An antinuclear artist continues his anonymous crusade

WHILE THE ANTINUCLEAR MOVEMENT HAS faltered since its summer 2012 heyday, one man continues his anonymous battle against the industry and its political backers.

Since his first stickers appeared in Shibuya in the aftermath of the March 2011 disaster, the artist known as 281_Anti nuke has augmented his portfolio of street art with designs that take a swipe at everyone from Tepco to the pro nuclear administrations of Yoshihiko Noda and Shinzo Abe.

281_Anti nuke, like many who joined the post Fukushima antinuclear movement, took little or no interest in political activism before the disaster. Stick thin, softly spoken and selfeffacing in his appraisal of the impact his work could have on the national nuclear debate, he is an improbable environmental warrior.

“I don’t think my art will have a direct impact on politics . . . but it does have the power to make individuals stop and think,” he says. “And if Japanese people change together, then Japan too will change.”

His Facebook page and twitter account, with over one thousand followers, is full of messages of support. But his work has also attracted the attention of online right wingers who denounce him as a traitor.

Given the antipathy he has aroused, 281_Anti nuke’s determination to conceal his identity is understandable. On the night we meet, he is disguised in a surgical mask and a pair of dark sunglasses, the hood of his top pulled loosely over his head, despite the brutal humidity.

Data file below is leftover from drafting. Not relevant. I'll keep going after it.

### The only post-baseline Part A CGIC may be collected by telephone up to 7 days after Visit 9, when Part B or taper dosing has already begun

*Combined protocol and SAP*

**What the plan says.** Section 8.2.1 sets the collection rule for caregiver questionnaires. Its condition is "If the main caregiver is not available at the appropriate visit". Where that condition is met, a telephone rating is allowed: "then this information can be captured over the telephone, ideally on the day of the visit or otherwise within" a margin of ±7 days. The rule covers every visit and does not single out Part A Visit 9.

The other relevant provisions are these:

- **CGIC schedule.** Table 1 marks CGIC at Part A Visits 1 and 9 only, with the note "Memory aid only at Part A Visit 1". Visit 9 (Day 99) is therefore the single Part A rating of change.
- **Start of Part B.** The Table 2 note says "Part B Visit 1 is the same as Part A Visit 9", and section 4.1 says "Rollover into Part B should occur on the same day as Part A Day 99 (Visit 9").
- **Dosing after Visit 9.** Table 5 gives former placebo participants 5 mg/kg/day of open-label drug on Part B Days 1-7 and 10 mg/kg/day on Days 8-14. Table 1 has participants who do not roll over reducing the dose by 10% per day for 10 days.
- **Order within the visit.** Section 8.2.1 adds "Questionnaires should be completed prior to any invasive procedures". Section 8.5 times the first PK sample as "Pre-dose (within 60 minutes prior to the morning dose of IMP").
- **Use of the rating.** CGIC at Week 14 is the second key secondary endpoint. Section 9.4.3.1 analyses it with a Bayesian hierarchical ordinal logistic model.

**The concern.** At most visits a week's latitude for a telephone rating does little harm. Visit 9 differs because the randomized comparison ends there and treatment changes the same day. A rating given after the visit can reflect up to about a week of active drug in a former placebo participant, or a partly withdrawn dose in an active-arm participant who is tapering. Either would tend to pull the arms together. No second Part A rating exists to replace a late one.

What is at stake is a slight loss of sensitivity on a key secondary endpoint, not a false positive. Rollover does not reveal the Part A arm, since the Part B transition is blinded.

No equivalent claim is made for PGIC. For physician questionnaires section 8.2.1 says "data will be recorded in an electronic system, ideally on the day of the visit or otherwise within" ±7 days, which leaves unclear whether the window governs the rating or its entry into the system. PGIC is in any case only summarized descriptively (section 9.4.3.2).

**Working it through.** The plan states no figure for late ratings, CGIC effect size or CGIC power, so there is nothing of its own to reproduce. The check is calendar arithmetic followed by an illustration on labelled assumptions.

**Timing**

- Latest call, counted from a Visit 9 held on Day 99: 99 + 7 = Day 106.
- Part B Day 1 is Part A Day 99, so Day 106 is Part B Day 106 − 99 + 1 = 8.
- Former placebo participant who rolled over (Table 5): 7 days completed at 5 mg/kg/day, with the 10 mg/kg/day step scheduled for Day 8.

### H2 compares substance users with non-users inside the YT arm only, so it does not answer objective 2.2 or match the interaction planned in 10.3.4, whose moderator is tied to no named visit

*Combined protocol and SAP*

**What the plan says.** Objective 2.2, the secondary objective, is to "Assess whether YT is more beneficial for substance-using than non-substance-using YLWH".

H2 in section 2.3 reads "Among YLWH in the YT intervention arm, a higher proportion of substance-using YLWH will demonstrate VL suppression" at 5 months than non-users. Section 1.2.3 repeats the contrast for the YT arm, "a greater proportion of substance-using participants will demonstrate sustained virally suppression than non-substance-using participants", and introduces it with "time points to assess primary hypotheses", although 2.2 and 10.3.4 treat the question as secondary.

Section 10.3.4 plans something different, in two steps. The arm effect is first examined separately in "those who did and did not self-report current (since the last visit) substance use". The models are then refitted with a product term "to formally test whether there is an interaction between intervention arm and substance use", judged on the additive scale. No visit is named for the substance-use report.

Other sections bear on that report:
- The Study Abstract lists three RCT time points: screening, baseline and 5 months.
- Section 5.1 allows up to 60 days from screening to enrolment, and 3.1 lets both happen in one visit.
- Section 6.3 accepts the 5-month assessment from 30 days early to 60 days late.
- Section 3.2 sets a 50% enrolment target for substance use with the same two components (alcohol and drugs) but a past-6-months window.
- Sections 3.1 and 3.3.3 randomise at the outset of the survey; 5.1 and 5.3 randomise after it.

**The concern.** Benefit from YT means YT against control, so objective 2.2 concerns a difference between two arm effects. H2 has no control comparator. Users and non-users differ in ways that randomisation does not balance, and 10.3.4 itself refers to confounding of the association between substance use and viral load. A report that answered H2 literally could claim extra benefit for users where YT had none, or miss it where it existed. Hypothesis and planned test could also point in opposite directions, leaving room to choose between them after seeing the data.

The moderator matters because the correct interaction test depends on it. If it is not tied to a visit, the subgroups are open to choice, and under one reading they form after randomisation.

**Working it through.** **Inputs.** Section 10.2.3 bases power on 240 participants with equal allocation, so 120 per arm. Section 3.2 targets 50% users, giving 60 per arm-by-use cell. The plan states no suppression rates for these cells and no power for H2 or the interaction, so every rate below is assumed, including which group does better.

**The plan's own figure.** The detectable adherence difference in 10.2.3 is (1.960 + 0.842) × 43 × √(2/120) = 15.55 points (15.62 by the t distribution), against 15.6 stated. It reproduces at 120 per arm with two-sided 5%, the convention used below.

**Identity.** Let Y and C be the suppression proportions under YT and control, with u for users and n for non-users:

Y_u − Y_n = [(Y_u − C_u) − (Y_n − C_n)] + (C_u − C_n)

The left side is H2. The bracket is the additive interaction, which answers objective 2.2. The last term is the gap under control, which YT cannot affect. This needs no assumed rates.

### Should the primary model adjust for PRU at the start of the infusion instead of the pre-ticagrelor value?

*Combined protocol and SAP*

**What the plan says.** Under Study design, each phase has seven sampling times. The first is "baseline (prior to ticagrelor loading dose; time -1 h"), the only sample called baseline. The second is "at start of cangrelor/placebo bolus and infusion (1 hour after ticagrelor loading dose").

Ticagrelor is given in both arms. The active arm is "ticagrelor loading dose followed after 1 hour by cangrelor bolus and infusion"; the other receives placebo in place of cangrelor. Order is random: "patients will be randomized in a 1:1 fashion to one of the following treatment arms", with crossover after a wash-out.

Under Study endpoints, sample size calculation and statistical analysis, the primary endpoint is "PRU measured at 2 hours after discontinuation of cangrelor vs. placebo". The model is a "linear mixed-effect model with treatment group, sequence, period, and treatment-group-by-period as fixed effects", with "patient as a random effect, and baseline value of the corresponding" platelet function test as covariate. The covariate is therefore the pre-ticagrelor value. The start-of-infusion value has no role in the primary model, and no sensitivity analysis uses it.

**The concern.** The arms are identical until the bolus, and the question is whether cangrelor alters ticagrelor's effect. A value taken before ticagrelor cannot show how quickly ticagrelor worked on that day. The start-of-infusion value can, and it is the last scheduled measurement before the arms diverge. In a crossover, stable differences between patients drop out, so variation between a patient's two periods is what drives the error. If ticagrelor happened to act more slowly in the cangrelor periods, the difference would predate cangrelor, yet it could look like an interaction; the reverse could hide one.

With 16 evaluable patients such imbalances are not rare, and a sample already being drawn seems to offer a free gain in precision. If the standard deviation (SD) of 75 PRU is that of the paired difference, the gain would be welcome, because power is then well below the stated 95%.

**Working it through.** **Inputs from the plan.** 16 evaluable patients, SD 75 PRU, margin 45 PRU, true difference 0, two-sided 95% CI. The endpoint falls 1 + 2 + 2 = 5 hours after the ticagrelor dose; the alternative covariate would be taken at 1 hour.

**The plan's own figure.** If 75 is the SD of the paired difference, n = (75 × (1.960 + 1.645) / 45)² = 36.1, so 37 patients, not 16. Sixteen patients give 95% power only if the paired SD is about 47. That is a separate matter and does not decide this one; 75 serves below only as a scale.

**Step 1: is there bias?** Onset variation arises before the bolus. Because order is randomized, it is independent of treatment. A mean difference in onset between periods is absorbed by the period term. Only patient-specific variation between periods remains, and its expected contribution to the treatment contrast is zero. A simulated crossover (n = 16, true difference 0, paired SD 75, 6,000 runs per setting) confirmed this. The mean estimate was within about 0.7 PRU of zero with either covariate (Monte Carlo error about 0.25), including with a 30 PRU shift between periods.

He won’t give his age “just say I am in my thirties,” he says refuses to discuss his home life, and agrees to talk about his art on condition of anonymity. He says he has managed to conceal his activism from family and colleagues by designing and printing the stickers when alone at home or at his workplace.

The artist is disturbed most by Japan’s apparent drift into a state of collective amnesia over Fukushima. “People are forgetting about Fukushima . . . they want to forget,” he says.

“There are people who see the stickers, and people who see them and think about what they mean,” he adds. At the end of a month in which the situation at Fukushima Daiichi has taken a dramatic turn for the worse, even 281_Anti nuke’s detractors can have little argument with the message of one of his most combative designs: “311 is not over.”

— Justin McCurry

This month, 281_Anti nuke’s images are being displayed at the FCCJ.